Nobody has ever accused the Cavaliers of being a good defence, but the trap gives them a way to cover for their deficiencies. There aren’t any good 1-on-1 defenders on the Cavs not named LeBron James on this team so by trapping they take the Raptors prolific 1-on-1 scorers out of the picture. The Raptors aren’t a productive passing team, averaging 18.8 assists per game in the postseason, which ranks them lower than the Thunder. So, sure the ball swings but if it swings to someone who can’t actively do anything with it, your Kyle Korver and Kyrie Irving’s of the world get to live to see another day.

Getting trapped off the pick-and-roll isn’t a new concept to the Raptors. They all saw it in college, they saw it in round one and it was a fatal flaw in the Eastern Conference Finals against the Cleveland Cavaliers last year. Coming out of that series it was clear the Raptors needed more shooting to feed off their All-Stars and better defence if they were ever going to challenge the would-be champs — and Masai Ujiri acquired just that. For defence and shooting at the forward spots, Serge Ibaka filled both and P.J. Tucker primarily filled the former.

Toronto Raptors
Apr 27, 2017; Milwaukee, WI, USA; Toronto Raptors forward Serge Ibaka (9) shoots over Milwaukee Bucks guard Jason Terry (3) during the second quarter in game six of the first round of the 2017 NBA Playoffs at BMO Harris Bradley Center. Mandatory Credit: Jeff Hanisch-USA TODAY Sports /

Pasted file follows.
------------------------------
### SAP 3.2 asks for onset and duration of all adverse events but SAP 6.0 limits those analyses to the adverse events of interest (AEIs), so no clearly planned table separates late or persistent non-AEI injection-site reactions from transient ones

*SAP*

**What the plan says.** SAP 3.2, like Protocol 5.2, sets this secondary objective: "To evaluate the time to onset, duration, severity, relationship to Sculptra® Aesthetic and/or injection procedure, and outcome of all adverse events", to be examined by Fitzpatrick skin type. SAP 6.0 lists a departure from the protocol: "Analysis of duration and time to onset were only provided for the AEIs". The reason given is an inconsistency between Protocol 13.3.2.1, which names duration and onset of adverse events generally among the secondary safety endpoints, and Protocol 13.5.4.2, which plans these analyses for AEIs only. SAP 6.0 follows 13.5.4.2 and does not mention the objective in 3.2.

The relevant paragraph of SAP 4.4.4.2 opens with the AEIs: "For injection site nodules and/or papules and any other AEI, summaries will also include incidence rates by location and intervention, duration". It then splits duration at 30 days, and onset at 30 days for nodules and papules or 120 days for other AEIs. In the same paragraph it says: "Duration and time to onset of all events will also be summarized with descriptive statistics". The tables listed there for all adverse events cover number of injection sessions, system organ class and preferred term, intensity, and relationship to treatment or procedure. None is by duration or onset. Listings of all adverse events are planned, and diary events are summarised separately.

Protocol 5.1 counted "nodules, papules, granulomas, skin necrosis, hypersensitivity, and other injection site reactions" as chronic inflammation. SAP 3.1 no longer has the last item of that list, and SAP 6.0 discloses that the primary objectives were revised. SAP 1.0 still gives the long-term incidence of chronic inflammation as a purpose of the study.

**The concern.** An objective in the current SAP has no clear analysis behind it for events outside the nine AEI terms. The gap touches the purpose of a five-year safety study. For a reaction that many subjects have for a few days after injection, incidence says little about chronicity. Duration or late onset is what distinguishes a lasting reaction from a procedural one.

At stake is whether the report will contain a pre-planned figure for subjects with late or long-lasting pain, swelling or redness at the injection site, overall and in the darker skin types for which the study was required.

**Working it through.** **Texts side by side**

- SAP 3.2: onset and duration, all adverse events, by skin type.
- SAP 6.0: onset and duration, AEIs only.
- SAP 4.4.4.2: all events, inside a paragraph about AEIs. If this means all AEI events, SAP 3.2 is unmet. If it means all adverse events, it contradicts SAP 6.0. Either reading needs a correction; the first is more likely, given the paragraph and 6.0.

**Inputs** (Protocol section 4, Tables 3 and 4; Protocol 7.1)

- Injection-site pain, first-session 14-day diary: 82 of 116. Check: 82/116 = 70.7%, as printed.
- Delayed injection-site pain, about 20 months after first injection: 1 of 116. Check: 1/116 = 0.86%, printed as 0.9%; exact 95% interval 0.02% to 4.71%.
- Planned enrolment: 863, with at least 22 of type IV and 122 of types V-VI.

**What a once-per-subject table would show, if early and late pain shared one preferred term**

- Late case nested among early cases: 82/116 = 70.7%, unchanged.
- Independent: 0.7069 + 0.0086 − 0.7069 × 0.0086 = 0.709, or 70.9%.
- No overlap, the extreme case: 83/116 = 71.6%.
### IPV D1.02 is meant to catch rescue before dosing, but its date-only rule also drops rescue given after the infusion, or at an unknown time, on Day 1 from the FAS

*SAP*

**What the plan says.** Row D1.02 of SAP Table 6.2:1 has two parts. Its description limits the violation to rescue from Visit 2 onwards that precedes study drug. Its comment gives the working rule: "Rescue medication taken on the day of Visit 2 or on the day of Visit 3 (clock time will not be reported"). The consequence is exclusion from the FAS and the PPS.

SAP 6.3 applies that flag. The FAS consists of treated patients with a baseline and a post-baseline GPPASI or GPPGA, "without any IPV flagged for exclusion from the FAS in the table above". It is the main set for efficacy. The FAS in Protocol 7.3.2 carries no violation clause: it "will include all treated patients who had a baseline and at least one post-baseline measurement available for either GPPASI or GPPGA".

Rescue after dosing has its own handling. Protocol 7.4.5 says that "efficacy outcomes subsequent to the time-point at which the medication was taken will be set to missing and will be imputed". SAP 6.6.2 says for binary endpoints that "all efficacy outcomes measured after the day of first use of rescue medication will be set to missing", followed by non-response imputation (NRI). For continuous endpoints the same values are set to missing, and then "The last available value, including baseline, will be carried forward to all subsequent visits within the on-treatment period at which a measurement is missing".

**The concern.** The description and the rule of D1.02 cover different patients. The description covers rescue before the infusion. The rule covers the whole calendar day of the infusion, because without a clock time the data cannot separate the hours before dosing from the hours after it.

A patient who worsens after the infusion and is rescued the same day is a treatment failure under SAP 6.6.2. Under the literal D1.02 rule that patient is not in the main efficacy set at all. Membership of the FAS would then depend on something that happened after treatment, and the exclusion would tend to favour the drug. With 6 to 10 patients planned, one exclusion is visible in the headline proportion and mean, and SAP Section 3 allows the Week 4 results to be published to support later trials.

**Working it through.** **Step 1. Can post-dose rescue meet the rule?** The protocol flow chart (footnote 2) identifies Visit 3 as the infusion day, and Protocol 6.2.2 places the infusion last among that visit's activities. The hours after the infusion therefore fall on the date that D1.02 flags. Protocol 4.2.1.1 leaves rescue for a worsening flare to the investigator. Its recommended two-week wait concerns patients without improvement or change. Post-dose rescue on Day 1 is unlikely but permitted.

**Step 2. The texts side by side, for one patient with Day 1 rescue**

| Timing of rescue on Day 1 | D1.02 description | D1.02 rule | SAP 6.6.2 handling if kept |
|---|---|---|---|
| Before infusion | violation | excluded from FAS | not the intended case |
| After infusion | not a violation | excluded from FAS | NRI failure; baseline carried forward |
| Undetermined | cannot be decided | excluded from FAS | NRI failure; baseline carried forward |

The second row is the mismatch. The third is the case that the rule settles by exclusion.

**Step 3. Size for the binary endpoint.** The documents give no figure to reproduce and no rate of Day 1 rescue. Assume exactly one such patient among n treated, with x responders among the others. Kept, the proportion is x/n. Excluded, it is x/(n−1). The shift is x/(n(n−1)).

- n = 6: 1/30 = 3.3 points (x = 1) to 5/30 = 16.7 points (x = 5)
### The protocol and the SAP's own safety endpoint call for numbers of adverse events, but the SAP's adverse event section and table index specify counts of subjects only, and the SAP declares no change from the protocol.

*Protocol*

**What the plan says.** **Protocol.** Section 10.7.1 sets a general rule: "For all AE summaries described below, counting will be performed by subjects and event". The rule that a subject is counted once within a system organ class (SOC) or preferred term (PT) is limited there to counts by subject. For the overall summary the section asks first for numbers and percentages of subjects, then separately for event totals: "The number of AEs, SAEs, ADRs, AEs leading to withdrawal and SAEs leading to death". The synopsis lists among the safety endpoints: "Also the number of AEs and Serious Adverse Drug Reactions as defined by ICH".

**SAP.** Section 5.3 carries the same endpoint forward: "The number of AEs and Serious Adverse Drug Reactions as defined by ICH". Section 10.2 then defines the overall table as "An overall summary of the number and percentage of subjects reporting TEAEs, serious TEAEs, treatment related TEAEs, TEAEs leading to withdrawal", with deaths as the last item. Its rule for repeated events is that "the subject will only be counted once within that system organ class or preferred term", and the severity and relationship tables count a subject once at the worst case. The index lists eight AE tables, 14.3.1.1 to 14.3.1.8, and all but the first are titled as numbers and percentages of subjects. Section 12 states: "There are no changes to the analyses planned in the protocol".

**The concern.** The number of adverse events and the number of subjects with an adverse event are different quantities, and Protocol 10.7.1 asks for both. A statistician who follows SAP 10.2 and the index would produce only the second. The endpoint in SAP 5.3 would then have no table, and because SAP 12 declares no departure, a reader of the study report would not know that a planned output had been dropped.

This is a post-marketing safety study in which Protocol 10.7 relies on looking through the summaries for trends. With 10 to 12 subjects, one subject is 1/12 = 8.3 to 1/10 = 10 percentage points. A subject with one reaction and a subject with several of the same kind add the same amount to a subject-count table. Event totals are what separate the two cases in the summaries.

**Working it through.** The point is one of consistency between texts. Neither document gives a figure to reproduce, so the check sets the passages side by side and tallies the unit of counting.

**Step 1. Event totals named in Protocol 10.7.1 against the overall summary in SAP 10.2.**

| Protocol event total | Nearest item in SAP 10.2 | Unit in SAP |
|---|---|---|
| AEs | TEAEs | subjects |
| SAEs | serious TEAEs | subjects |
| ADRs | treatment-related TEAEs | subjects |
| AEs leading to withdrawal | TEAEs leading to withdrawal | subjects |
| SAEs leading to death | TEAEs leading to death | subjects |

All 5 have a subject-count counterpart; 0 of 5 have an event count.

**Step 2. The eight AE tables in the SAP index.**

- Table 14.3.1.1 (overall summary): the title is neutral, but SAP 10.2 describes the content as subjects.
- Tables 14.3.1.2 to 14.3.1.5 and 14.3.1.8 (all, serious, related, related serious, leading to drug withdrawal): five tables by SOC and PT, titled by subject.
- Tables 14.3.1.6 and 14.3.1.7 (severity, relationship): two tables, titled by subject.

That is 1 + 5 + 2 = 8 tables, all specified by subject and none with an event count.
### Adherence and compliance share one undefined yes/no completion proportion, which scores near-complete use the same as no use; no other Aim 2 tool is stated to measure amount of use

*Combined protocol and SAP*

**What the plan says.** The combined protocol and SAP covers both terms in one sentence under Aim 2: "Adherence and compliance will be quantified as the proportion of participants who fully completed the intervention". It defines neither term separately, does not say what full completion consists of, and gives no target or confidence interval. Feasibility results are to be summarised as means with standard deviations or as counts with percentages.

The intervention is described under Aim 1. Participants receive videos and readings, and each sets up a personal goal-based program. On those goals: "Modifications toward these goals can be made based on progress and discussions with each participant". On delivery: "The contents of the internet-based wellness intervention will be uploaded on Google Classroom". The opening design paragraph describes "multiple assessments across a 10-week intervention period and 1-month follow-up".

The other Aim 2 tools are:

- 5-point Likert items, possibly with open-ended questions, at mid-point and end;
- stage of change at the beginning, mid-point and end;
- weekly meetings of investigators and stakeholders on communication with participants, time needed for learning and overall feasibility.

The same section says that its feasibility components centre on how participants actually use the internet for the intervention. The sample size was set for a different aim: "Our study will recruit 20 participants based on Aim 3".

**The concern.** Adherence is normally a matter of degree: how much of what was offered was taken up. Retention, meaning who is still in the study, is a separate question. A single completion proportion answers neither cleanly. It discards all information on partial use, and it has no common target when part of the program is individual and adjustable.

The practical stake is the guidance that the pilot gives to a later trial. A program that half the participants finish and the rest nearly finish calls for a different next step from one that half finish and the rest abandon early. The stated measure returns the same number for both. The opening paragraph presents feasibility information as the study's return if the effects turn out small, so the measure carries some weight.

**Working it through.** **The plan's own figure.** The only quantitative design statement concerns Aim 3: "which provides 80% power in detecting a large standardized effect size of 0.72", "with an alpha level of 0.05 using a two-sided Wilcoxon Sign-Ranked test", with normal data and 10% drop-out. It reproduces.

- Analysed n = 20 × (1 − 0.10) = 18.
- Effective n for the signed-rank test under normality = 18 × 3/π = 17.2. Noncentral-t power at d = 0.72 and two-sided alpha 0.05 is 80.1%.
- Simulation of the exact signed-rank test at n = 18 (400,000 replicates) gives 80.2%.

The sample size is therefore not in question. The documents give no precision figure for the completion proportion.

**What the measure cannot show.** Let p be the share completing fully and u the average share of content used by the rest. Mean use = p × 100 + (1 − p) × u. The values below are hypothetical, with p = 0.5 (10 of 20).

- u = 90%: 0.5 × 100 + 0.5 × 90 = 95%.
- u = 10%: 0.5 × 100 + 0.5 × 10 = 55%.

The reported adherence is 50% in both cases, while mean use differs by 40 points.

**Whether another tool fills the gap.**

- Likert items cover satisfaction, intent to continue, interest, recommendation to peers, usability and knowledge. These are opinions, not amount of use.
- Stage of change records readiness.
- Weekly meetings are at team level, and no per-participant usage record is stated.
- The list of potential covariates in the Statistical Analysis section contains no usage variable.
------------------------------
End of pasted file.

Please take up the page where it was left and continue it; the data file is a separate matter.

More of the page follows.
Tucker was acquired for mere Nuka-Cola bottle caps but Ibaka came at the price of Terrence Ross. Say what you will about T-Ross but the man was a bona fide gunner this year, the type that lets it fly with reckless abandon.

He wasn’t necessarily a sniper akin to J.J. Redick or Klay Thompson (T-Ross only shot 36.3 percent from range this year) but he was reputed as a shooter, someone must be stopped beyond the three point line. In that Ibaka trade the Raptors lost the threat of ‘the shooter’.

The Raptors have shooters now, but they aren’t marksman by any stretch of the immagination, Norman Powell, Cory Joseph, Patrick Patterson, Ibaka and DeMarre Carroll can shoot the three but they don’t strike fear into a man’s heart when the ball leaves their finger tips. They all shoot an average to below average rate except for Powell who is shooting 63.8 percent from deep and CoJo is hitting 47 percent, but they’re only attempting 2.7 and 2.13 attempts respectively. All of the Raptors shooters, don’t shoot as their primary option, it’s an ancillary tool in their arsenal that is put to use more than expected.

Meaning the Cavaliers can adopt a ‘prove it’ mindset.

Patterson is wide open for three? Well he’s only shooting 33 percent from range in the postseason, he’s going to have to prove he can make that shot consistently before the Cavs change up their trap scheme. They aren’t afraid to leave anyone open so they can scrunch down into the paint just a smidgen more to make the floor look that much smaller to the ball handlers. The smaller the floor gets the harder it gets for DeRozan and Lowry to get to the basket, which means smaller point totals, which also means getting torched by double digits each game.

Next: Breaking Down Toronto Raptors’ Game 1 and 2 Losses by the Numbers

You can look at DeRozan and Lowry’s struggles and say they simply need to play better but without the help of their supporting cast, they’re going to get outscored anyways. The offence is a symbiotic relationship and if the others can’t hold up their side of the bargain, by taking heat off their star guys, then the All-Stars are going to find it excruciatingly hard to score. Just ask DeRozan after laying an egg in Game 2.